''I think the reason for the shrill response [from the left] is because they lack ideas themselves,'' says Michael Joyce, executive director of the conservative John M. Olin Foundation in New York.
Conservative organizations, such as the Olin Foundation, are feeling their oats now because ''their man's in the White House,'' says Barrie Pribyl, executive director of the New York Regional Association of Grantmakers, a trade association. He adds that even though one of their own holds them seat of power in the Western world, after so many years of being the outcasts, still the amounts of money being spread to fertilize conservative ideas are small.
Conservative student newspapers receive but a fraction of the monetary support that conservative foundations shell out for conservative causes nationwide. The Smith Richardson Foundation, John M. Olin Foundation, Sarah Mellon Scaife Foundation, Adolph Coors Foundation, Samuel Roberts Noble Foundation, and the Bechtel Foundation are among the conservative crowd. More liberal campus newspapers, on the other hand, have no trouble getting funds. Often it is the university that subsidizes them.
Mr. Marcus at the IEA is linchpin of an informal network of such foundations. The IEA brochure explains that it came about because of what they saw as the public's confusion about, and intellectuals' sometime hatred of, what the US stands for. Something had to be done to reestablish understanding of the values at the heart of our society, they felt. A core of about 150 - mostly corporate - contributors agreed.
The effectiveness of the idea of supporting the student papers as a ''lever, '' or a way to bring a platform of conservative thought to campuses, shows that the IEA in particular is acutely aware that ''political revolutions do not begin at political conventions and party caucuses, but as ideas in the minds of a few individuals,'' as Stephen Tonsor, a University of Michigan history professor, writes.
One result of that aim is the IEA's priority of funding the campus papers. But Marcus says the IEA grants to fledgling student publications are meant only as seed money to get them started. ''So their funding will eventually have to come from various sources - alumni, solicitations, subscriptions, ad revenue.''
Not all the new conservative papers are backed by the IEA and its foundation guns. The Stanford Review got its presses rolling with money money from nearby corporations, and from relatives and friends of staff members. Local individuals and corporations are backing Manifest Destiny, a paper that is due to appear at 24 colleges in Florida next week. The Badger Herald at the University of Wisconsin at Madison and the Carolina Free Press at the University of North Carolina at Chapel Hill are two more that haven't received IEA grants, among others.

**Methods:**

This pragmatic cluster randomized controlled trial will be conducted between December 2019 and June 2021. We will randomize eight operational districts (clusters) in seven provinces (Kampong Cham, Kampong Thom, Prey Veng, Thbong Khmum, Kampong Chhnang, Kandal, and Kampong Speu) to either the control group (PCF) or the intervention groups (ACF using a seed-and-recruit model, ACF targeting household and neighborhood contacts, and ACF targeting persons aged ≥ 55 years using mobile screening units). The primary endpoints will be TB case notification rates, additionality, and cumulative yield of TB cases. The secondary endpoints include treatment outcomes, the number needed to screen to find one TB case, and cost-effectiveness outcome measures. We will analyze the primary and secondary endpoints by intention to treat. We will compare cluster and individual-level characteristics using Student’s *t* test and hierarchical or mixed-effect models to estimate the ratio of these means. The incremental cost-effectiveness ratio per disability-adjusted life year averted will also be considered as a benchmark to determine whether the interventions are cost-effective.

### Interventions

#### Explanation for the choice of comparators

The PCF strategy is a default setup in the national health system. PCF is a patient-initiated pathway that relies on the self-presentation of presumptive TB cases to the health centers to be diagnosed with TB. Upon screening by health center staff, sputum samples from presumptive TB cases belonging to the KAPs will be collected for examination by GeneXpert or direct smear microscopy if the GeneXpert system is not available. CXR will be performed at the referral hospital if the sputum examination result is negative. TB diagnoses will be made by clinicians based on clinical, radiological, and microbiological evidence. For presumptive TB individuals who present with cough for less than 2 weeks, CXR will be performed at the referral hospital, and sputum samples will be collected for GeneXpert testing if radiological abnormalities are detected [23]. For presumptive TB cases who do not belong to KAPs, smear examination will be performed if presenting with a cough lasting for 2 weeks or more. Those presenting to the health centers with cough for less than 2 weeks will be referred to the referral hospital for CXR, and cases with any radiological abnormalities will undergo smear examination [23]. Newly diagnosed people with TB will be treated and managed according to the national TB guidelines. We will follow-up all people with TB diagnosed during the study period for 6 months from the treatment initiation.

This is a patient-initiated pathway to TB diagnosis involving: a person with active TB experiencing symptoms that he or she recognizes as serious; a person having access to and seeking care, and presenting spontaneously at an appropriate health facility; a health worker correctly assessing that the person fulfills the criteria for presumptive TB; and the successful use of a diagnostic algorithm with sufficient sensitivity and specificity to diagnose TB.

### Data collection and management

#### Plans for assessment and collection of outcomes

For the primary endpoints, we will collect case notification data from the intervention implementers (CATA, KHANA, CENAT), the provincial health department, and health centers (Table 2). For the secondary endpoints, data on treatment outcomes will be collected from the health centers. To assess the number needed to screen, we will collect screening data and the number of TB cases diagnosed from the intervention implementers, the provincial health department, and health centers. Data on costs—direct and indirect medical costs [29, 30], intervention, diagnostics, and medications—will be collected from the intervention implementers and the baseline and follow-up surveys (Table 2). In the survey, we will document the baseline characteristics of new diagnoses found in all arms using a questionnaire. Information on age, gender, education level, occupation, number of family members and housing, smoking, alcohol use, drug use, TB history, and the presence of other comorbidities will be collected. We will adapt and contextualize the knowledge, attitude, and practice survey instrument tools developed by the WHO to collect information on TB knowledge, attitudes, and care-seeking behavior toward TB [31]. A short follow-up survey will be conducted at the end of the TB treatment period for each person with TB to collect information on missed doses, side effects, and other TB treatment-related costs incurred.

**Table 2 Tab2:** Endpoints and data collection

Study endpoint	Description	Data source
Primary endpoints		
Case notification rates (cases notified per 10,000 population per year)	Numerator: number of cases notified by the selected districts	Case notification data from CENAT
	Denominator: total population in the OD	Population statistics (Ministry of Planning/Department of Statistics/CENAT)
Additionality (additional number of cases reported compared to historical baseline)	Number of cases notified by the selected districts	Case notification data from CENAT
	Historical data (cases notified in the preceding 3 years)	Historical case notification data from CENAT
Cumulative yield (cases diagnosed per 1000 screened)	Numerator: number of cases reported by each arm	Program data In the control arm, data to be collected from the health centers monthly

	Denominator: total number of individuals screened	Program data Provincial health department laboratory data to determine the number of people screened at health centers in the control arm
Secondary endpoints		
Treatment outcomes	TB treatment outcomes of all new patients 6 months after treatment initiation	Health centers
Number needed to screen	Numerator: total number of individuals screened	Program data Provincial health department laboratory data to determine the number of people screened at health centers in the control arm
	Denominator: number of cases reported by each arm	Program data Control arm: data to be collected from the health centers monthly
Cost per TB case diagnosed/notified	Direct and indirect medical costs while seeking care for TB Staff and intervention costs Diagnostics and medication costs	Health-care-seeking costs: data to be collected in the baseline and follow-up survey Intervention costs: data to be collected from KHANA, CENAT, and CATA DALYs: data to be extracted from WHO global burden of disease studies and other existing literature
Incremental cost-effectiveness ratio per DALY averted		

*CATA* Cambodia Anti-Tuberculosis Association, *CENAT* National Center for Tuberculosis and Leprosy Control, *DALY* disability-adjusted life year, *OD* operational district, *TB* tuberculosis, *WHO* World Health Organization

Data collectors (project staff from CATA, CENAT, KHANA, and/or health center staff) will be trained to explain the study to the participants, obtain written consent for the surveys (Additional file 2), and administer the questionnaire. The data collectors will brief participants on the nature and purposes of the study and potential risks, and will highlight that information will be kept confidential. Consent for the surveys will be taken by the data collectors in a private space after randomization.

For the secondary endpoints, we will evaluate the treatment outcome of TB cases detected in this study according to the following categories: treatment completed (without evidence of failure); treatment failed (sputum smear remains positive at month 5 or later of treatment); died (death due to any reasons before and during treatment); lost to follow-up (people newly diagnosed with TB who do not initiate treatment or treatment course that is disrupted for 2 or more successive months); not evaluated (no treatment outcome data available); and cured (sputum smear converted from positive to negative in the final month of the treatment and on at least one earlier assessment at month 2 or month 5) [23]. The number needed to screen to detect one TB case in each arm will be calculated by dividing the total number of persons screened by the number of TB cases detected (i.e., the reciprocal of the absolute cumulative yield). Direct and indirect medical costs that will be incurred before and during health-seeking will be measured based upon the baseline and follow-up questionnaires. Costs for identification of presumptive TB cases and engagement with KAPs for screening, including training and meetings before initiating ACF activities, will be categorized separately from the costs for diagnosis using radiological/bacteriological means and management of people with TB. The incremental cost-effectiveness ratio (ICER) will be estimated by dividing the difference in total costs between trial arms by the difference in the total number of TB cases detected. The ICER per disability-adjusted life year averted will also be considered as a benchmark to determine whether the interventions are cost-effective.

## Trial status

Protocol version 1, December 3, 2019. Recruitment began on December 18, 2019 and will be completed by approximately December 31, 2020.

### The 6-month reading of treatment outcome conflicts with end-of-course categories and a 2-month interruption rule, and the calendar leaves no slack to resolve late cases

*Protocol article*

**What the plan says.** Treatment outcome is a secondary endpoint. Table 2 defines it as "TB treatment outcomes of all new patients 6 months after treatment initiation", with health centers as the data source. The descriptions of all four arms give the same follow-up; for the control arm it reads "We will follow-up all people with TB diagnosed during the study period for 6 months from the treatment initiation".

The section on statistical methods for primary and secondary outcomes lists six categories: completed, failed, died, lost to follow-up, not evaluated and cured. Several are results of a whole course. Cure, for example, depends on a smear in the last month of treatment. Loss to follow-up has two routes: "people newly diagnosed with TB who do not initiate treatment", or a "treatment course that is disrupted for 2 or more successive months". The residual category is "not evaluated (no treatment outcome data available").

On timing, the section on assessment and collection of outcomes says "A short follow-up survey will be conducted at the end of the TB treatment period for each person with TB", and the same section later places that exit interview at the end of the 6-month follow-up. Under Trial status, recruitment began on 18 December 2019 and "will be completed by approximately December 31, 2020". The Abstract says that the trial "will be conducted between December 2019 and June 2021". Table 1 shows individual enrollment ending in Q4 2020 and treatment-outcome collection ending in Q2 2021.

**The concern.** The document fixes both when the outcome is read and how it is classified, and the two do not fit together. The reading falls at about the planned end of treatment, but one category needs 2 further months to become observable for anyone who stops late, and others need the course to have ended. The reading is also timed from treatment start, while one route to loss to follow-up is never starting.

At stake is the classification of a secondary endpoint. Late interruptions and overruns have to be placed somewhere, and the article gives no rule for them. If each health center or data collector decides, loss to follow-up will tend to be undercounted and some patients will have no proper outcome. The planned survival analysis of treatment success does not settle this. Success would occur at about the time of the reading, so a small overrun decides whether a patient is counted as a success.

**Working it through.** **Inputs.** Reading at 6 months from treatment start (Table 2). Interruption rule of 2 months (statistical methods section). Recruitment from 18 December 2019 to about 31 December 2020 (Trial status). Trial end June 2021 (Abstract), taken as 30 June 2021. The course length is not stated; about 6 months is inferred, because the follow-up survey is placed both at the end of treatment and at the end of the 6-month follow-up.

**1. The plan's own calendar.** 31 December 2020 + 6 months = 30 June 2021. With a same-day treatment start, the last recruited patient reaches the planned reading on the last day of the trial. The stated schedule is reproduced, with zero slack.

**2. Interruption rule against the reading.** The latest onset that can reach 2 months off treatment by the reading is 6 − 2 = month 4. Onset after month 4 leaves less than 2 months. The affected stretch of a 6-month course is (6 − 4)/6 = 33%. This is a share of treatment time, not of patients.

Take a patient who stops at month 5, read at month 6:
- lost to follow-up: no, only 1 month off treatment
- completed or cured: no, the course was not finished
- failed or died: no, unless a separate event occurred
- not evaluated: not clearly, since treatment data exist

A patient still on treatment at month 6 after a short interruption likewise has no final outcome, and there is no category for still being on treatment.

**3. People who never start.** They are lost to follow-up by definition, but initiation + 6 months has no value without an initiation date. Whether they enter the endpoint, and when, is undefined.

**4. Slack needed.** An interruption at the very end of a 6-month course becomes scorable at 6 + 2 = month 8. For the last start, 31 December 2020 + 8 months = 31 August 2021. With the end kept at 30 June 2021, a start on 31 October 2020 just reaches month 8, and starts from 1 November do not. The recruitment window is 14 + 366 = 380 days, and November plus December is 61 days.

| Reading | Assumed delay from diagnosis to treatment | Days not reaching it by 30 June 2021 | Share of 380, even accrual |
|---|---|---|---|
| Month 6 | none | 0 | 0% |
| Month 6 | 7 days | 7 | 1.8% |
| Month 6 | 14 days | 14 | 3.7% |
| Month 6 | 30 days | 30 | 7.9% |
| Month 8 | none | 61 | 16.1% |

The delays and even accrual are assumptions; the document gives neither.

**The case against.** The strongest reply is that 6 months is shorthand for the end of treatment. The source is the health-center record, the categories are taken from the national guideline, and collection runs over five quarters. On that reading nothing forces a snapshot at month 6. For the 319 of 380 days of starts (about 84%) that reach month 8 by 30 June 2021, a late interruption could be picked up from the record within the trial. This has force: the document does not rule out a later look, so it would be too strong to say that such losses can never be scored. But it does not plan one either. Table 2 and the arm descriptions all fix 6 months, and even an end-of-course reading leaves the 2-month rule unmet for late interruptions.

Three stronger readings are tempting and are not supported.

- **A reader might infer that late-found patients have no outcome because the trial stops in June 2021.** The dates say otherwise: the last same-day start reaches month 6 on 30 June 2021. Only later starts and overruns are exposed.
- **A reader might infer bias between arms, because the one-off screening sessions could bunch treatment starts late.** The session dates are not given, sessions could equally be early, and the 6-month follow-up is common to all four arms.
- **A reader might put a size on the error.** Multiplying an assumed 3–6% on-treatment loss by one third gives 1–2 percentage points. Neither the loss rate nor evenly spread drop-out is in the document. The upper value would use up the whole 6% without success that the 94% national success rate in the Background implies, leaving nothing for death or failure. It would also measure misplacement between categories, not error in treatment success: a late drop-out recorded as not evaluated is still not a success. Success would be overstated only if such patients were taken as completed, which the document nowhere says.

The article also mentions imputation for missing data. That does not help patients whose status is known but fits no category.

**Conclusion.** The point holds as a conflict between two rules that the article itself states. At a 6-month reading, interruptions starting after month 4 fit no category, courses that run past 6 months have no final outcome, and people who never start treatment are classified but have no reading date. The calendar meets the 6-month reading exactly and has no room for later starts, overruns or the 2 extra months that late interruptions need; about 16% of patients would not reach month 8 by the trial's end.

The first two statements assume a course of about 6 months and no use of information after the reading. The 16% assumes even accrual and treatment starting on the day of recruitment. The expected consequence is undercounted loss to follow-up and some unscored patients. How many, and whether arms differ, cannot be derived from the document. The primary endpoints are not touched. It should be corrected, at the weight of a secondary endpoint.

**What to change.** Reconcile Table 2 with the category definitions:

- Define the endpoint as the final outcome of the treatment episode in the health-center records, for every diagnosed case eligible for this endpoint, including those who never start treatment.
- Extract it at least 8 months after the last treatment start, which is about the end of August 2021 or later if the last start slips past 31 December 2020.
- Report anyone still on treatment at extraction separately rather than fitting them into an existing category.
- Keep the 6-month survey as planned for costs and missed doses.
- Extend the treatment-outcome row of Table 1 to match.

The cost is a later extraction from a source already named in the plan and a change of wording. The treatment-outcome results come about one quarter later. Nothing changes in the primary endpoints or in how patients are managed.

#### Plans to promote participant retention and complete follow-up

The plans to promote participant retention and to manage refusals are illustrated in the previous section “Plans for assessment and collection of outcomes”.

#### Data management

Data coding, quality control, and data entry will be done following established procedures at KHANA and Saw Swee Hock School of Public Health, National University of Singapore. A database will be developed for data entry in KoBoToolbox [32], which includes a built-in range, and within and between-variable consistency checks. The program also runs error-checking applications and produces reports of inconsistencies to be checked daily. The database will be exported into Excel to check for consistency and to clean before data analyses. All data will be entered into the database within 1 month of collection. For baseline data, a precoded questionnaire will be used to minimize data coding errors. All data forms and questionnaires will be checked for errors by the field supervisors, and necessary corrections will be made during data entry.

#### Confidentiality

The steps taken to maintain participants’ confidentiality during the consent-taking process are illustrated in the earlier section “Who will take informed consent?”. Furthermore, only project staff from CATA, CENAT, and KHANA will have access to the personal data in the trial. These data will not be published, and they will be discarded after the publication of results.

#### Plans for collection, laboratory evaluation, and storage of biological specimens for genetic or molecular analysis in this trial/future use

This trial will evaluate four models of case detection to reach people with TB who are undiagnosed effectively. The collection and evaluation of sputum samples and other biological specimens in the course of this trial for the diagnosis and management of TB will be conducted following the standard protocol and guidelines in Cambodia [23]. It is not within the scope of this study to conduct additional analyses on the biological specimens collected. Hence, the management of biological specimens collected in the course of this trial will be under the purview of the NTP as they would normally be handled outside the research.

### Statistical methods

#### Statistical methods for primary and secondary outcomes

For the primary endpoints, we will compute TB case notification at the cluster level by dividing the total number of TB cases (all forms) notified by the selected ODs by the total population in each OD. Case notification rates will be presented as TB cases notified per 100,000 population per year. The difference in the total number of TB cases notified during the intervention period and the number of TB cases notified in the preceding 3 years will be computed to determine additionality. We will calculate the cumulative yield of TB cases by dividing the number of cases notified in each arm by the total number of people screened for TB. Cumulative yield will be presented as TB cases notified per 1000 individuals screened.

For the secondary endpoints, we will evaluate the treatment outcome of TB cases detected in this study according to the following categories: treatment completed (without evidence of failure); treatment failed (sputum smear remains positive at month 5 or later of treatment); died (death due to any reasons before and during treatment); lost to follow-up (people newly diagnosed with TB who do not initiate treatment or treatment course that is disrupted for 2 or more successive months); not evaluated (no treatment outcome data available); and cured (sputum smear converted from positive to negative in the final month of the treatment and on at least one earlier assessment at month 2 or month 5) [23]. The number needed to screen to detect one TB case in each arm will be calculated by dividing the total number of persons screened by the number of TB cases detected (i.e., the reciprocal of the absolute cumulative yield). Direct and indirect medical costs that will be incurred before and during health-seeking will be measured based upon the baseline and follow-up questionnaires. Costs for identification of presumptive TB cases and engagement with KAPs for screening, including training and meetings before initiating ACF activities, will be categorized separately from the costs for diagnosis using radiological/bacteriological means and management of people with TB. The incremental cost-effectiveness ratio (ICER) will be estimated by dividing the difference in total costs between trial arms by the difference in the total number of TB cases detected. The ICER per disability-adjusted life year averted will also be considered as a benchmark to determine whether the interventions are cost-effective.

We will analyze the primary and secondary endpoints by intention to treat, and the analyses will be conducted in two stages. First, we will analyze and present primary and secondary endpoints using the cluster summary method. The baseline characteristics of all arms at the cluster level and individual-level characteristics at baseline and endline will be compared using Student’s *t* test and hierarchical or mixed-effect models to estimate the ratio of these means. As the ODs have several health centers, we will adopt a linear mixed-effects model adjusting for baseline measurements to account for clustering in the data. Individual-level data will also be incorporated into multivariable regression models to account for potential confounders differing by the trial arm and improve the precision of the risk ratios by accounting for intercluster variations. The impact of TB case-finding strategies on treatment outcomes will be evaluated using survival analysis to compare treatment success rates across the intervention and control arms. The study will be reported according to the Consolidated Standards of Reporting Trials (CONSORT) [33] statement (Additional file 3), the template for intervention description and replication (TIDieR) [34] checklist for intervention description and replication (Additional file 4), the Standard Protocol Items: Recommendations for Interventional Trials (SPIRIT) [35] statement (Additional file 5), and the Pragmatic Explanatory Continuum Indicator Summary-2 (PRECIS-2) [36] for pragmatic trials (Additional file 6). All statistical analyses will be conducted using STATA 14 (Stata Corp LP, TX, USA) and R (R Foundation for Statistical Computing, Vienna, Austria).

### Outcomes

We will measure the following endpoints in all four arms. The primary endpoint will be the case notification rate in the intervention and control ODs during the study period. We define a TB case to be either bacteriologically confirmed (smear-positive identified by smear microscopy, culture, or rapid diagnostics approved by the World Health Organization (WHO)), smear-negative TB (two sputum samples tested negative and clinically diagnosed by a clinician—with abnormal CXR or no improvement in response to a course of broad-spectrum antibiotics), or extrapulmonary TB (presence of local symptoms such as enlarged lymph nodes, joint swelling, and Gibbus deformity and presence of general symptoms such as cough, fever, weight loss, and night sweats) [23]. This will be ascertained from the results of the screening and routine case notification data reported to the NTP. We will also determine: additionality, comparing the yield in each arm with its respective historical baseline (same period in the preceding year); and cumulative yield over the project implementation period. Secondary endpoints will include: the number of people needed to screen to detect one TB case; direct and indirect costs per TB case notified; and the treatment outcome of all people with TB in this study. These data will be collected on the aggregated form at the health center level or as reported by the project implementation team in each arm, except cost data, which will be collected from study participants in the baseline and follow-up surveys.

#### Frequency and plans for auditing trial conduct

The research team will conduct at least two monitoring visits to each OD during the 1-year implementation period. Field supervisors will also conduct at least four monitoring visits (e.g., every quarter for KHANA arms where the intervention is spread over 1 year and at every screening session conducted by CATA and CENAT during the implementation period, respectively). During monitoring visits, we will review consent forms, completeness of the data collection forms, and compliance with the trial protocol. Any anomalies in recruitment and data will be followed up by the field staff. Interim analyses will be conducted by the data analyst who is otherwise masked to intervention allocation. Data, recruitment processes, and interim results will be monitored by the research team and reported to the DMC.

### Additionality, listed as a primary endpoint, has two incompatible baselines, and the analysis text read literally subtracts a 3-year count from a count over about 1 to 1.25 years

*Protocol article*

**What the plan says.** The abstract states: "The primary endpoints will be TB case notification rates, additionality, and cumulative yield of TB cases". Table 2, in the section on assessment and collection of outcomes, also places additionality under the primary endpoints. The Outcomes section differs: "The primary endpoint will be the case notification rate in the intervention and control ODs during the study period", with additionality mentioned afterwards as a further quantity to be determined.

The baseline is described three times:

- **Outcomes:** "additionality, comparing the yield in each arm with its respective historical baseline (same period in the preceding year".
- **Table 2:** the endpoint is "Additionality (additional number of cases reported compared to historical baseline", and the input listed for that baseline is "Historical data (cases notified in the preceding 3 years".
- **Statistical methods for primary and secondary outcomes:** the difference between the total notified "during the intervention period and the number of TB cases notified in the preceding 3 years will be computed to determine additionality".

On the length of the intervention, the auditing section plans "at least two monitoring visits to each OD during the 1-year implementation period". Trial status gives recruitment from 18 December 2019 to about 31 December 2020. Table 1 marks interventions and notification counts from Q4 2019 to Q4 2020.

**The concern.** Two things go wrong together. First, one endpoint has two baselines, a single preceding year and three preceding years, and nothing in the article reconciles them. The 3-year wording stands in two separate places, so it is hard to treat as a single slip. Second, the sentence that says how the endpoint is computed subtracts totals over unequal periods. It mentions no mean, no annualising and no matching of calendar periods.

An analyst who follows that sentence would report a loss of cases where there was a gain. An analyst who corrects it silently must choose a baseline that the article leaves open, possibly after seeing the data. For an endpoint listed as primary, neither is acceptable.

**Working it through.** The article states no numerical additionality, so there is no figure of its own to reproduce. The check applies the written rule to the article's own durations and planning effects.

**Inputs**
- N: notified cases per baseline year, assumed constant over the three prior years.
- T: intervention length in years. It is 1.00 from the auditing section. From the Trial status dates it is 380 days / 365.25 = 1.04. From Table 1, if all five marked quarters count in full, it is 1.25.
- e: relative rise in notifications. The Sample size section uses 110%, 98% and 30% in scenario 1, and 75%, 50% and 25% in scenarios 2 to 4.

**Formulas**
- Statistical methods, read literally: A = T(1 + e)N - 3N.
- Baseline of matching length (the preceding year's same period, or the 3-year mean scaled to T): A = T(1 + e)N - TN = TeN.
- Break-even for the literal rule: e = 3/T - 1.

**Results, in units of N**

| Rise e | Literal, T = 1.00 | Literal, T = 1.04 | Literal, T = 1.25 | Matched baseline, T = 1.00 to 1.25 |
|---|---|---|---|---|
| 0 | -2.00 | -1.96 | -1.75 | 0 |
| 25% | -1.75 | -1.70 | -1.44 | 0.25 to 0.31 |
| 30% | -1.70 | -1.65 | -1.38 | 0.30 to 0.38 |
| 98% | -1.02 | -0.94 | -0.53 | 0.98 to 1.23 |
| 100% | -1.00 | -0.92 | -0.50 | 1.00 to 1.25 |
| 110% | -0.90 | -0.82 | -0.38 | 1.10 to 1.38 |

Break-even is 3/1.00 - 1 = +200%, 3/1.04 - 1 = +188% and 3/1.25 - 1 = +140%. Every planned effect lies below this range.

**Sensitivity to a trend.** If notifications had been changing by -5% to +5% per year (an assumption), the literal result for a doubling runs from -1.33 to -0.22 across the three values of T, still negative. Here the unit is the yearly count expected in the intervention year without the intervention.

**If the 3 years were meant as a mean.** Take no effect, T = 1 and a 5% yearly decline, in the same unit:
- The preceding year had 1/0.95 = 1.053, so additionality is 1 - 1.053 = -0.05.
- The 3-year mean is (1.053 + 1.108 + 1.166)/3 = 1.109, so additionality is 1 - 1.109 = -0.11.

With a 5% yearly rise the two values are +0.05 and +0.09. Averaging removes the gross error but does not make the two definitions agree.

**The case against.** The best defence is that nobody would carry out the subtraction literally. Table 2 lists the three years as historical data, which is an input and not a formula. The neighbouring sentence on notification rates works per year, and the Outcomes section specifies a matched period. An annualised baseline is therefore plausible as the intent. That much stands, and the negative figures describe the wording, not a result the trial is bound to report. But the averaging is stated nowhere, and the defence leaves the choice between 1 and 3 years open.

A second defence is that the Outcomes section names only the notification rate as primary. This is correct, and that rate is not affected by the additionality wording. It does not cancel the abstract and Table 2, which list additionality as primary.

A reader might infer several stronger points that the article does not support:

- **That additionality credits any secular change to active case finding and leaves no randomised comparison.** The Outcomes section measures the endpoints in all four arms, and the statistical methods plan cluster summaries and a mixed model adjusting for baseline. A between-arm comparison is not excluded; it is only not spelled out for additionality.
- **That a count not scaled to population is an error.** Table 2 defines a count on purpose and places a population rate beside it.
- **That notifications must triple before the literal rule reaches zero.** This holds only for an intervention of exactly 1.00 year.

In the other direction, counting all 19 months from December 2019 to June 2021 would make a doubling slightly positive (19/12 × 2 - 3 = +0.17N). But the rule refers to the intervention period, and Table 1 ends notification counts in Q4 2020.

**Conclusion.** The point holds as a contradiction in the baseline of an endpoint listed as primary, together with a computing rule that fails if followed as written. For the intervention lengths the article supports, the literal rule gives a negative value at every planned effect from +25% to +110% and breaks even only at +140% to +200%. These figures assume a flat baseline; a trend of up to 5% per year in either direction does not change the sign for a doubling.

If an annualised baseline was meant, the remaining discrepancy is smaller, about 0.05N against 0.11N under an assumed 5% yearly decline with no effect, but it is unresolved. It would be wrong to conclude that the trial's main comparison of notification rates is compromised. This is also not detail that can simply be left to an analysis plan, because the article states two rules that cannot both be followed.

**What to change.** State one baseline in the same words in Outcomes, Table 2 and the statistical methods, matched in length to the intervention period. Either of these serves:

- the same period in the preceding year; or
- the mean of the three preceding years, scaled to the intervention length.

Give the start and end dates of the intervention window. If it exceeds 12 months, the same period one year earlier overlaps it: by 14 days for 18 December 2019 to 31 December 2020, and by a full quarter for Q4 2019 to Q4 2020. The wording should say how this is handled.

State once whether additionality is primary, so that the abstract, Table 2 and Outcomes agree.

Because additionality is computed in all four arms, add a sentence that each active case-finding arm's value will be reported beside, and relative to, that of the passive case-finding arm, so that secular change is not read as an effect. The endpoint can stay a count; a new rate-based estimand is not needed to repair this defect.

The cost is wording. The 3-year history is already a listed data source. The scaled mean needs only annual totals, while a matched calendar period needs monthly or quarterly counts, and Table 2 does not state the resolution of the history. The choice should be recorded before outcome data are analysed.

Michael Waller leans back on the sofa in his Washington apartment, looking - for all his flannel shirt and corduroys - like any other granola-eating college student. It's the framed photo of Chilean dictator Augusto Pinochet Ugarte - and not Cuba's Che Guevara - hanging on the wall above the sofa that sets him apart.
His belief that the copy has got to be biting to attract readers is reflected in the Sequent he edits. That paper, the California Review, the Williams Republican, and the original Dartmouth Review cause furor and controversy through their sharp-edged humor and prose. Others such as the Harvard Salient, Stanford Review, and Morningside Review are more balanced and scholarly.
''We're not out to alienate,'' says Stanford Review editor Maillet. ''We're just trying to get people to think.''
''There's a belief that the concerns of liberals and the principles of conservatives are mutually exclusive,'' says Richardson. ''We're saying it's possible to have both.''
The conservative movement ''needs to build the infrastructure that the left already has,'' says Richardson.The conservative support network is going forth and multiplying. Editors of the Ivy League conservative papers have formed a consortium to set up joint advertising and fund raising. Groups such as the Young Americans for Freedom (YAF) and College Republicans are trying to link up with the papers as a way to recruit members. The IEA is planning a student journalism clearinghouse that would do much of what's already being done by a conservative Washington-based group called Project Inform to help new papers get rolling, feed story ideas and background material for investigative stories, and syndicate stories nationally.
Sources for this story didn't venture many guesses as to whether the papers would soften their strident tone. But Dinesh D'Souza, editor of the Dartmouth Review last spring during the peak of its controversy, may have set the tone in a recent piece he wrote in The American Spectator. His message: ''[The conservative newspapers'] scalpel must not only be sharp, it must also be wielded with care.''